Salesman dismissed for poor performance

Cases

Salesman dismissed for poor performance

A sales consultant's unfair dismissal claim has failed after a tribunal ruled the employer had complied with the Small Business Fair Dismissal Code.

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A sales consultant's unfair dismissal claim has failed after the Fair Work Commission found the employer had complied with the Small Business Fair Dismissal Code.

The consultant had failed to meet his sales budget on several occasions before the engineering company took action and dismissed him.

Background


Ronald Law worked as a sales consultant for engineering company Linehan Enterprises Pty Ltd (Linehan) from February 2015 to October 2017. He was dismissed for poor performance.

The company built manual handling equipment including motorised trollies and lifting devices for businesses which were predominately in the healthcare industry.

Mr Law’s role in the business was to visit prospective clients and assess their manual handling procedures before designing and then selling such devices.

He was expected to generate $500,000 in sales per year.

In Mr Law’s first financial year (2015/2016) he generated $380,000 in sales. The managing director, Mr Linehan, said that Mr Law's figures were ‘quite promising’ at first. From June 2016, this all changed and he began to have concerns.

In December 2016, Mr Linehan and Mr Law met and discussed his spiralling performance. It was submitted that Mr Linehan offered advice and assistance.

Mr Law reportedly said: ‘It’s not necessary, it will turn around... It’s just quiet out there and the orders will come.’

Mr Law was urged to visit clients outside of the healthcare industry and call on old customers to revamp his revenue. He was warned that if things did not improve that he may have to be let go.

Mr Law submitted that even though a meeting took place, it was not formal. He also pointed out that there were orders that had not been added to the final figures which meant the final sum was inaccurate.

The following year, Mr Law’s sales figures were $195,487. Another meeting took place whereby similar instructions, advice and assistance was provided.

Mr Law responded by suggesting he go part-time however the company required a full-time consultant.

Mr Linehan said: ‘I am just going to have to make a decision real quick here very soon if things don’t turn around.’

When the sales did not improve after the final quarter, Mr Linehan called Mr Law into the office and told him he was letting him go.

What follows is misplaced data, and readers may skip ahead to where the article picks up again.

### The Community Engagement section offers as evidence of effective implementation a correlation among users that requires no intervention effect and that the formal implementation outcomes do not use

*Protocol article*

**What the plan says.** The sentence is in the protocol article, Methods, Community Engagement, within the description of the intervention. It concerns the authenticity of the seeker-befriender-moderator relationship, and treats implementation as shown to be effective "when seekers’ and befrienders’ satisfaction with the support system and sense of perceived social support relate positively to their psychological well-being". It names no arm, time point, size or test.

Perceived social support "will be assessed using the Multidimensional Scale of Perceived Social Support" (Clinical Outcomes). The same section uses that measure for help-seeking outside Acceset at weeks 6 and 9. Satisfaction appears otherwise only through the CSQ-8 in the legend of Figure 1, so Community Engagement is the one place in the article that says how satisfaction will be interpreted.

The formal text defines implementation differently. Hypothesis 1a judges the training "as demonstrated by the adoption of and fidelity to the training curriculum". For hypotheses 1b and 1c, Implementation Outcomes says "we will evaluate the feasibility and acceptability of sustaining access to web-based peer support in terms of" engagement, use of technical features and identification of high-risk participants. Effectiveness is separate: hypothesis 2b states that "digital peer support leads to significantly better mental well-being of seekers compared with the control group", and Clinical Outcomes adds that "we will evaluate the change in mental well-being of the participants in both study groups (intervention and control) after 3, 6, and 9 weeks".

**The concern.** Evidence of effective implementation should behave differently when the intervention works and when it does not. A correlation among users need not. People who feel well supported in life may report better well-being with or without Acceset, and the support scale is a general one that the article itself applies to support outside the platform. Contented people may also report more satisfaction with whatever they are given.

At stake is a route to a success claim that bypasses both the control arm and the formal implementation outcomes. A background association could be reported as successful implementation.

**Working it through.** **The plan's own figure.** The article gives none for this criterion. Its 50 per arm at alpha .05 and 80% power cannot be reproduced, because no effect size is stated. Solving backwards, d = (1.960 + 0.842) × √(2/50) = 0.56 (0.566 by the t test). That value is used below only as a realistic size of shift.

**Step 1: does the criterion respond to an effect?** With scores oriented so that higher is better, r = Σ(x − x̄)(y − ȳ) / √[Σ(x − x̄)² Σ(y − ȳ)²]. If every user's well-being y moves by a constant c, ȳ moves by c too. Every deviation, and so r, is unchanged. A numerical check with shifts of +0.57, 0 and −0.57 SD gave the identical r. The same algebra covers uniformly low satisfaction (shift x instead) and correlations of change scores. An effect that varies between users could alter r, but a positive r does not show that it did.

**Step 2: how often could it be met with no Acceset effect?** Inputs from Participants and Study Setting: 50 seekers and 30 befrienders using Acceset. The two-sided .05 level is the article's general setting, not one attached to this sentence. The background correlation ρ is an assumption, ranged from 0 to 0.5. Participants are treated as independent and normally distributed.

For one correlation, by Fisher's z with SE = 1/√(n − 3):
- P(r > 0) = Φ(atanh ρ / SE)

Judgment


The Fair Work Commission found that the respondent was a ‘small business employer’ within the meaning of s23 of the Fair Work Act 2009 as it had 12 employees at the time of the dismissal.

Commissioner Gostencik found that the dismissal was consistent with the code because:
  • Mr Linehan gave Mr Law a reason as to why he was at risk of being dismissed both in December 2016 and again in July 2017 by stating that if sales figures did not improve he may have to ‘let him go’.
  • There was a valid reason for letting him go as Mr Law had the mental and physical capacity to do the job but he was not performing to the required standards. The reason for his dismissal, being the ‘consistent and continued failure to meet the sales budget puts the employee at risk of being dismissed’ was sound, defensible and well-founded.
  • Although the warning was given verbally, there is no requirement under the code for it to be in writing or for it to be a formal affair. The commissioner found that alerting Mr Law to the possibility that he could be ‘let go’ if things did not improve satisfied a warning.
Mr Law was provided with an opportunity to respond on both occasions and improve his performance. The Commission was also satisfied that he was offered additional assistance and training. Mr Law did not have a support person present but it was noted that this was not a requirement under the Code.

The Commission found Linehan had complied with the code and the employee had not been unfairly dismissed.

Mr Ronald Law v Linehan Enterprises Pty Ltd T/A Service Assist (U2017/10776) [2018] FWC 57
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